In a high-speed printed circuit board (PCB), vias have been criticized for reducing signal integrity performance. However, the use of vias is unavoidable. On a standard PCB board, the components are placed on the top layer, while the differential pairs are trapped in the inner layer. The inner layer of electromagnetic radiation and the crosstalk between the pair and the lower. The vias must be used to connect the components on the PCB plane to the inner layer. Fortunately, a transparent vias can be designed to minimize the impact on performance.

1. The basic knowledge of the through-hole structure

Let's start by checking the simple vias that connect the top transmission line to the inner layer. Figure 1 is a 3D diagram showing the via structure. There are four basic components: signal vias, vias, pits, and vias.

The via is a metal cylinder that is plated outside the through-hole between the top and bottom layers of the circuit board. Signal vias connect the transmission lines on different layers. The over-hole pile is an unused part of the hole. The via pads are rounded gaskets that connect vias to the top or internal transmission lines. The isolation disc is an annular gap in each power supply or ground layer to prevent short circuit to the power supply and ground plane.
A single hole of the 3D map
Figure 1: 3D view of a single vias
through-hole-foundation-knowledge-in-pcb-design 1
2. Electrical properties of the via element

As shown in Table 1, let's take a closer look at the electrical properties of each via element.
The electrical properties of the via element
Table 1: Electrical properties of the via elements shown in Figure 1
through-hole-foundation-knowledge-in-pcb-design 2
A simple via is a series of π-type networks consisting of a capacitance-inductance-capacitance (C-L-C) element consisting of two adjacent layers. Table 2 shows the effect of the via size.
The intuitive effect of the hole size
Table 2: Intuitive effects of via size
through-hole-foundation-knowledge-in-pcb-design 3
By balancing the size of the inductor and the parasitic capacitance, it is possible to design vias with the same characteristic impedance as the transmission line, and thus do not have a special effect on the circuit board operation. There is no simple formula to convert between the via size and the C and L components. The 3D Electromagnetic (EM) field solution program predicts the structural impedance based on the size used in the PCB layout and routing. By repeating the adjustment of the structure size and running the 3D simulation, the via size can be optimized to achieve the required impedance and bandwidth requirements.

3. Design a transparent differential via

When implementing differential pairs, line A and line B must be highly symmetrical. These are traces in the same layer, and if a vias is required, holes must be made in the vicinity of the two lines. Since the two vias of the differential pairs are very close, an oval disc that is shared by the two vias can reduce the parasitic capacitance rather than using two separate spacers. The ground vias are also placed next to each vias, so that they can provide a ground return path for the A and B vias.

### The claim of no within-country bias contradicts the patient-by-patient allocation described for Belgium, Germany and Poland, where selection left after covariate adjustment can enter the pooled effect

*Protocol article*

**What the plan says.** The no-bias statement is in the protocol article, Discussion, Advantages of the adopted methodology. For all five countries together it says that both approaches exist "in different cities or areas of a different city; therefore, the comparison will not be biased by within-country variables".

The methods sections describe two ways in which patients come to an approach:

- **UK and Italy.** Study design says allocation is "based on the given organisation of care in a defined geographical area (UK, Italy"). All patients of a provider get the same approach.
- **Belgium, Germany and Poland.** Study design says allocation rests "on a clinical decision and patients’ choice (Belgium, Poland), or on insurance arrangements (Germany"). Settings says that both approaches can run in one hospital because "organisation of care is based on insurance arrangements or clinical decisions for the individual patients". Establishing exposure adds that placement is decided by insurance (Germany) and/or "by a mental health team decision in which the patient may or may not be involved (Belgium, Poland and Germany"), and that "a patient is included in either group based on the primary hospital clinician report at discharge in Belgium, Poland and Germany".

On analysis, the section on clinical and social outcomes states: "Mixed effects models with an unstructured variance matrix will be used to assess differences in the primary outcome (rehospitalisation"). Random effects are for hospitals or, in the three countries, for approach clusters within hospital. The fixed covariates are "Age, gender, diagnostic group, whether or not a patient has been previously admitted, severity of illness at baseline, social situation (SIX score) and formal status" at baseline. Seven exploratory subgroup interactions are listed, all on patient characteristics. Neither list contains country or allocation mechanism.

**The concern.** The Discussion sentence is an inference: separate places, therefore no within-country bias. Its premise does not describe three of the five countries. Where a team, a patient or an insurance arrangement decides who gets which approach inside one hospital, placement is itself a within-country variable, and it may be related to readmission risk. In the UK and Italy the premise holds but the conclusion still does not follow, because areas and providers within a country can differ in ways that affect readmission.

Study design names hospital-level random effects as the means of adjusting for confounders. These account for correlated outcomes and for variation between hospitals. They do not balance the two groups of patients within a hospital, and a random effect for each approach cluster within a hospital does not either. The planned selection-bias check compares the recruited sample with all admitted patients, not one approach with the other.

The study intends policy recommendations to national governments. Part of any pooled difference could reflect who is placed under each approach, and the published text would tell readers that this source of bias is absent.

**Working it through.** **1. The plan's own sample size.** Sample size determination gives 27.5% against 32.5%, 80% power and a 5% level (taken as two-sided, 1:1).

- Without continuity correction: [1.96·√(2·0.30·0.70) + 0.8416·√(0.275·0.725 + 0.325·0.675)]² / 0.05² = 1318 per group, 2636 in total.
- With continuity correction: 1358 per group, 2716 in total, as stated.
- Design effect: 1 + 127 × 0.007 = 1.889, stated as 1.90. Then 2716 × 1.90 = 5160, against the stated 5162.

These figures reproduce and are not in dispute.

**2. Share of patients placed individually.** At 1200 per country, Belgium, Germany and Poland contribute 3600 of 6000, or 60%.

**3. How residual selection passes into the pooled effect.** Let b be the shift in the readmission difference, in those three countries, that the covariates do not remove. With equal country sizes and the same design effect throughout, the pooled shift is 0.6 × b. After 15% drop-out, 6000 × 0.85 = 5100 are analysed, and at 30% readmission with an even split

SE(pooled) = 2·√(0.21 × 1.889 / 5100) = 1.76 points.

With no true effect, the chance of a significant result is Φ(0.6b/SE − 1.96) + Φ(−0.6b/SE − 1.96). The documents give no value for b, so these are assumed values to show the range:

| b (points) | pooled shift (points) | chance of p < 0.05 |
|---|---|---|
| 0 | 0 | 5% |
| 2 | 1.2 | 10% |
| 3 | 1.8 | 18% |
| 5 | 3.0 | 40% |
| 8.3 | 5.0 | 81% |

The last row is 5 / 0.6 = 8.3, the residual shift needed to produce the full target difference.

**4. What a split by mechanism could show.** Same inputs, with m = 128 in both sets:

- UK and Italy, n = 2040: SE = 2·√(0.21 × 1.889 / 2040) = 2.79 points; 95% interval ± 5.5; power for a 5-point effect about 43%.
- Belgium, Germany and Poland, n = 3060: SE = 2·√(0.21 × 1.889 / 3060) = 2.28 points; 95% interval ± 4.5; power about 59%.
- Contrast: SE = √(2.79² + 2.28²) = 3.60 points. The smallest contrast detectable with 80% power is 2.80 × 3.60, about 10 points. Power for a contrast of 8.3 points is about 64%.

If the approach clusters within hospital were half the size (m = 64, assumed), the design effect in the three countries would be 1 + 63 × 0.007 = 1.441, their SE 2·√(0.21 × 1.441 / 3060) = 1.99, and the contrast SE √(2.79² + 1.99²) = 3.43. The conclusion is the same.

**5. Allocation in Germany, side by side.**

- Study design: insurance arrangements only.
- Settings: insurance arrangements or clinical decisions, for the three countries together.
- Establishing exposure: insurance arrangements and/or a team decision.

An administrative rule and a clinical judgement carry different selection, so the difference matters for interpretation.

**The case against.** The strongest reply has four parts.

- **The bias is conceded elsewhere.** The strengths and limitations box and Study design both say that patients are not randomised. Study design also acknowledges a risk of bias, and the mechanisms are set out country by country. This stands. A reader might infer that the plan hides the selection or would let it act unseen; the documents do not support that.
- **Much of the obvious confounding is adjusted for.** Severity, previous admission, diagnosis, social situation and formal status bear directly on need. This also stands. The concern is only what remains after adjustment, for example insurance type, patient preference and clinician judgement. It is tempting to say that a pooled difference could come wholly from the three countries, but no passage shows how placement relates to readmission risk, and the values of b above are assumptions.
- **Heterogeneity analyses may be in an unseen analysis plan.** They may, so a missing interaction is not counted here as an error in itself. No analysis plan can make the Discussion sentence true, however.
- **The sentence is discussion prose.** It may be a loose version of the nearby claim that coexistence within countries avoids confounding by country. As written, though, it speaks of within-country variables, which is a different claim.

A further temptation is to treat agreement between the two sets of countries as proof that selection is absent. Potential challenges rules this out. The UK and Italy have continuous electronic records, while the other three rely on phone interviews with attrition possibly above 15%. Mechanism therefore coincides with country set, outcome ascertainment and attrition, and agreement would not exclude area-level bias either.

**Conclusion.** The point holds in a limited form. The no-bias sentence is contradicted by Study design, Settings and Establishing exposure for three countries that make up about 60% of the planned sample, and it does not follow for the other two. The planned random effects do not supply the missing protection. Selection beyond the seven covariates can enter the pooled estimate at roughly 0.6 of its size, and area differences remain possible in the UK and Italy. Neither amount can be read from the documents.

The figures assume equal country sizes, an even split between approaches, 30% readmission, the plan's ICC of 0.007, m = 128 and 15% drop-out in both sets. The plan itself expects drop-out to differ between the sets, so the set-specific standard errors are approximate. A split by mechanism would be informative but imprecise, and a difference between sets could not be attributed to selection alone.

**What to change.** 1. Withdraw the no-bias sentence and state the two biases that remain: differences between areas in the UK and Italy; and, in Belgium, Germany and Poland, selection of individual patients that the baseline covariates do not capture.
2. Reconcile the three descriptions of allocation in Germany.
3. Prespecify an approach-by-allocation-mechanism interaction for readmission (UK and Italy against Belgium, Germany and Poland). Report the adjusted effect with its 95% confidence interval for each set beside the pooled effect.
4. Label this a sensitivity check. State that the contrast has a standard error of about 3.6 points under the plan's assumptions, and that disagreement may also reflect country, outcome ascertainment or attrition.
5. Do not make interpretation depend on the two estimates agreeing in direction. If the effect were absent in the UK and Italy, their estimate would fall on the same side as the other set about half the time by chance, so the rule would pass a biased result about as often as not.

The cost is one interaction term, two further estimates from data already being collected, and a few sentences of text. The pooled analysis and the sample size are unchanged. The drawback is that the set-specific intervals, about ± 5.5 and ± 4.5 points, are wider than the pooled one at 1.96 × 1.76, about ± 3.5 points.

Figure 2 shows an example of a ground-to-signal-ground-ground (GSSG) differential via structure. The distance between two adjacent vias is called the via spacing. The smaller the hole spacing, the more the mutual coupling capacitance.
Use a GSSG differential via on the back hole
Figure 2: GSSG differential vias with back drills
through-hole-foundation-knowledge-in-pcb-design 4
Do not forget that when the transfer rate exceeds 10Gbps, the hole residue will seriously affect the high-speed signal integrity. Fortunately, there is a back-hole PCB manufacturing process that can be drilled on unused through-hole cylinders. Depending on the manufacturing process tolerances, the backside bore removes the unused vias and minimizes the residual piles below 10 mils.

The 3D EM simulator is used to design the differential vias according to the required impedance and bandwidth. This is a repetitive process. This process repeats the adjustment of the via size and runs the EM simulation until the desired impedance and bandwidth are achieved.

4. How to verify performance

The differential via design shown in Figure 2 has been built and tested. The test sample includes a pair of differential lines on the top layer, followed by a differential vias to the internal differential line, and then the second pair of differential vias are again connected to the top of the spherical pin grid array package (BGA) ground pad. The total length of the signal path is approximately 1330 mils. I measured the differential impedance with a differential time domain reflectometer (TDR), measured the bandwidth with a network analyzer, and measured the data eye with a high-speed oscilloscope to understand its effect on the signal. Figures 3, 4 and 5 show impedance, bandwidth and eye diagrams, respectively. The left graph is the result of the test when the back hole is used, and the right is the test result without the back hole. In the bandwidth diagram in Figure 5, we can clearly see that the backside drilling is essential for achieving high performance at data rates greater than 10 Gbps.
TDR Impedance Bode Chart
Figure 3: TDR Impedance Bode (left: using backside drilling, ZDIFF is approximately 85Ω; right: no back hole drilling, ZDIFF is approximately 58Ω)
Frequency response
Figure 4: Frequency response (left: 12.5GHz when the insertion loss is about 3dB; right: 12.5GHz when the insertion loss is greater than 8dB)
25Gbps when the data eye
Figure 5: Data view at 25Gbps (left: when the back hole is used, the data eye is open; right: the data eye is closed when no back hole is drilled.)